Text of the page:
Isaac and Marianne shuffled down the hallway, following Charlie. “It’s too early,” Marianne said.
“It’s Christmas,” Isaac said. “Of course we’re up too early.”
“Maybe when he’s older, he’ll want to sleep in,” Marianne said. “That would be nice.”
“I think we’ll miss this,” Isaac said. “It’s kind of fun.”
“Hurry up,” Charlie said from the living room. “Why are you still out in the hallway? The presents are in here.”
Marianne sighed. “We’re coming,” she called back.
They sat on the couch, next to their stockings and waited for Charlie to start emptying his own stocking out. But instead of hurrying over to the chair where his stocking was waiting, he darted over to the Christmas tree instead.
“Stockings first,” Marianne said.
But Charlie bent over and struggled to pick up something. “Is that a dresser drawer?” Isaac asked.
“That wasn’t under the tree before,” Marianne said.
“It’s from Charlie’s dresser. And look, it has a bow on it,” Isaac said.
Charlie walked over and handed the drawer to Isaac. “It’s for you,” he said.
“Um, thank you Charlie,” Isaac said. He looked down into the drawer as he took it from Charlie. A blanket looked like it had been scrunched up and shoved inside, and resting on the blanket was Marianne’s old baby doll.
Marianne looked at the doll and looked at Charlie. “Why did you give him my old baby doll? And your dresser drawer?”
Charlie grinned. “Dad’s always saying that he wishes we could act out the nativity like his family did growing up.”
Marianne nodded. “Yes, but there’s not enough of us, dear. We need lots of people to act out the nativity. Shepherds and angels and wise men and more.”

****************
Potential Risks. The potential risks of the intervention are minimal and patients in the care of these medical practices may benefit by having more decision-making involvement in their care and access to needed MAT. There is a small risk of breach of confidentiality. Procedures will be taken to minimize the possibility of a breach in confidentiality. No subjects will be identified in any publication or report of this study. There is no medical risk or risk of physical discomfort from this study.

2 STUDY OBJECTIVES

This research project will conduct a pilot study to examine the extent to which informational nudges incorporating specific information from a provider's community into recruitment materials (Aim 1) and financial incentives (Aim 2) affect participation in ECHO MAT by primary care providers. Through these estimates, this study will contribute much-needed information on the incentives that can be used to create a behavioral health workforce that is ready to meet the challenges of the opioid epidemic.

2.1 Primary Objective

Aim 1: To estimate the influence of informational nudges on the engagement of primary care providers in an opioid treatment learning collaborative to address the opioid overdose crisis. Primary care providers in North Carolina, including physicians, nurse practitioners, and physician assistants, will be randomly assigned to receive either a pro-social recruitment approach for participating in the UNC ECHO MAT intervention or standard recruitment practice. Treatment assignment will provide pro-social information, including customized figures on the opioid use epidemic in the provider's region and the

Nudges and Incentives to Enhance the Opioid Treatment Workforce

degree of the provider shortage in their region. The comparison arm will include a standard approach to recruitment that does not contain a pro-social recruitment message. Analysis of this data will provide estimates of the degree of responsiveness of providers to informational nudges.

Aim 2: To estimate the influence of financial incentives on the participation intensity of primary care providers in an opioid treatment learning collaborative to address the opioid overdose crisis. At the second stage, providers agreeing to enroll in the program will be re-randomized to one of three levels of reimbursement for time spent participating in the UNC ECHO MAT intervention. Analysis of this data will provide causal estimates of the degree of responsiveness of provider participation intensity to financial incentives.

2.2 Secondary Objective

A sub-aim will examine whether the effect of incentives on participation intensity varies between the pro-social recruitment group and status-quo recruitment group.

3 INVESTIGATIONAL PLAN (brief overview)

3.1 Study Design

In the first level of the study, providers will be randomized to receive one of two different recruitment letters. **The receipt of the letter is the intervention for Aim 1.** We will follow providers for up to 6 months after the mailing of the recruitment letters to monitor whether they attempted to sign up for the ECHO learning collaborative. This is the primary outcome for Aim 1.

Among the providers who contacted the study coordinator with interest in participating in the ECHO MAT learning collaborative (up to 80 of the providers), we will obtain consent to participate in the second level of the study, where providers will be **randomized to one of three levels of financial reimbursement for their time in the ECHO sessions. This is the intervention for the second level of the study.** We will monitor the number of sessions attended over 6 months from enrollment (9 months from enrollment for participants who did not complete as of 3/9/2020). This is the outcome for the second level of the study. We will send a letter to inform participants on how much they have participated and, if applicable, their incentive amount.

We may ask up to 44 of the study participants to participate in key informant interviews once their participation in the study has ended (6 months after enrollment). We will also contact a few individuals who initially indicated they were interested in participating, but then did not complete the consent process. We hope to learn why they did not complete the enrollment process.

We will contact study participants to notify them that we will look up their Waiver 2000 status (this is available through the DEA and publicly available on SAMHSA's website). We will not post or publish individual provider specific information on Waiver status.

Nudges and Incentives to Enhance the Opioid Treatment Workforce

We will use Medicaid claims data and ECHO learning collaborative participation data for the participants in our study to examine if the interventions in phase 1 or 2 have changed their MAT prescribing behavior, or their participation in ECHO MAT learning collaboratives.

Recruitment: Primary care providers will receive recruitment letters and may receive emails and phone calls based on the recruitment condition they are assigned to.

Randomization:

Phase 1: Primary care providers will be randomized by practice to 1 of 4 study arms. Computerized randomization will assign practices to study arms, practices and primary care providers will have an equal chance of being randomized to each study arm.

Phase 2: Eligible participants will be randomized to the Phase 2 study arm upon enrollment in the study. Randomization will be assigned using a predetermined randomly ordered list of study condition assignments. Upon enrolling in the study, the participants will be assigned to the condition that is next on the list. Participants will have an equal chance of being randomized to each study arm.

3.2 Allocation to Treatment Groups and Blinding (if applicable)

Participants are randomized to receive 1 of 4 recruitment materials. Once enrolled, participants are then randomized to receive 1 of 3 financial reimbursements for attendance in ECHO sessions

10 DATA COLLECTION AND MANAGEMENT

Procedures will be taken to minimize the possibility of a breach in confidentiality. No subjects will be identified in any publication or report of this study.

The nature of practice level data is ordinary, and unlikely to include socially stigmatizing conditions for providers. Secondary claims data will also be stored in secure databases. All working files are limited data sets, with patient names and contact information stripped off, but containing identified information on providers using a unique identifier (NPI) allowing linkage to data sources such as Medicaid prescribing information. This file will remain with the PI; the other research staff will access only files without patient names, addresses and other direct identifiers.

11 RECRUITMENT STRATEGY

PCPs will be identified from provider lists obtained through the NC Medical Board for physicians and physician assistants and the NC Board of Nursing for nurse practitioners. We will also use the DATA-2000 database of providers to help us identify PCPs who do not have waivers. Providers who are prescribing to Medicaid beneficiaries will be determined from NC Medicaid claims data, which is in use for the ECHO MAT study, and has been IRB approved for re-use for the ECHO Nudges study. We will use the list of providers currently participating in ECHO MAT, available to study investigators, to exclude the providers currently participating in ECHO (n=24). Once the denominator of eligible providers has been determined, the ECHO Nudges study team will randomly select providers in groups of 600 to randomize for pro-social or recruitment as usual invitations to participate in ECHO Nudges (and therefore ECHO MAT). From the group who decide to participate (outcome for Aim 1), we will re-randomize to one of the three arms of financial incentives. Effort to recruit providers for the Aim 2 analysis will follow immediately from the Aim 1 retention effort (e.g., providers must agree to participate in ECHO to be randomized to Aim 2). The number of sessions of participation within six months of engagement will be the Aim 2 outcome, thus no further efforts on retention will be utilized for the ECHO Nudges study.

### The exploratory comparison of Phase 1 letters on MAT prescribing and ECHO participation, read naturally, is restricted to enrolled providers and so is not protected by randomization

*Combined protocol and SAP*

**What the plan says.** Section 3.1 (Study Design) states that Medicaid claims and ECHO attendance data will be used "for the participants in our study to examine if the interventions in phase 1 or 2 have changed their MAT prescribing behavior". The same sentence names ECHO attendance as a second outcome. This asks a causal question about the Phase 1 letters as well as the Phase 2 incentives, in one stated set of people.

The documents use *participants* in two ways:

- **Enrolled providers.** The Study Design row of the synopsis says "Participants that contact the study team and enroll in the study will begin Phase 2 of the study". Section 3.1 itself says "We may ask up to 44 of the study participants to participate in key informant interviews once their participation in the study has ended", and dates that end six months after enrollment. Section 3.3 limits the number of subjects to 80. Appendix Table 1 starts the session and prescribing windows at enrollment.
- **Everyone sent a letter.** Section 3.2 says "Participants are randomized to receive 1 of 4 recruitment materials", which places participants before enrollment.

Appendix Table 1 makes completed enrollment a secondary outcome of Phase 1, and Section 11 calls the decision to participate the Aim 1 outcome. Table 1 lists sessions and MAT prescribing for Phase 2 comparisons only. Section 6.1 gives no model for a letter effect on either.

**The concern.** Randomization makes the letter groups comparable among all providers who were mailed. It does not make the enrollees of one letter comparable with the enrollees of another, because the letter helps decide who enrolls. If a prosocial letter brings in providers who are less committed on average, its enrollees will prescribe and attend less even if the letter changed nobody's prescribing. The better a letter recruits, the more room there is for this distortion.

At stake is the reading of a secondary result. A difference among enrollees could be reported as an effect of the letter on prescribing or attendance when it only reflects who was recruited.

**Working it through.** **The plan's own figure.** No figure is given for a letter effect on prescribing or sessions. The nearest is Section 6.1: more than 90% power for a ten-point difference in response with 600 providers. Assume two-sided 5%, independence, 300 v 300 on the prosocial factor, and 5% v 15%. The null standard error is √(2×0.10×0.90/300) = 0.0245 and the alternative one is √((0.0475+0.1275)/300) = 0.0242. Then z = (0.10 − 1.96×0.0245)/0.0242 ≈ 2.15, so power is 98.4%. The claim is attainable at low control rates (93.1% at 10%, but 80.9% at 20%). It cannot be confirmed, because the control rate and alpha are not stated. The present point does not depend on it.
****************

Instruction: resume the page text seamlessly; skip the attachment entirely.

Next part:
“But Mom,” Charlie said. “I thought if you and I dressed up, we could be Mary and Joseph. Dad could read the story and we could act out the important parts anyway. He could still read the rest too. See, there’s even a baby Jesus and a manger.”
Isaac smiled. “That’s a wonderful idea, Charlie. I’d really like that.”
“Right now?” Marianne asked. “Before stockings?”
Charlie laughed. “Come on. It’ll be fun. I have some ideas for the costumes.”
And so Marianne and Charlie left Isaac alone in the living room. The Christmas tree lights shone softly, and he looked down at the plastic baby doll, wrapped in an old fuzzy blanket and lying in a dresser drawer. He thought about another baby born a long time ago, and his own son born more recently, and he smiled.
Charlie and Marianne returned, dressed in bathrobes and wearing towels on their heads, secured there with Isaac’s neckties. Charlie handed him a Bible, and he read the Christmas story while they acted out their parts.
When Isaac was younger, he and his aunts and uncles and cousins and parents acted the Christmas story out while Grandfather read the story and Grandmother took pictures. It was noisy and chaotic and wonderful, even if Isaac was usually a sheep or a donkey. Once, he’d been a shepherd.
At Christmas time, he often missed having so much family around, even if he was grateful for his little family and wouldn’t trade them for anything. But this Christmas eased that small ache. The excitement and joy and wonder he felt as a child was back as he read the Christmas story for his family.
It was a wonderful Christmas. He couldn’t stop smiling.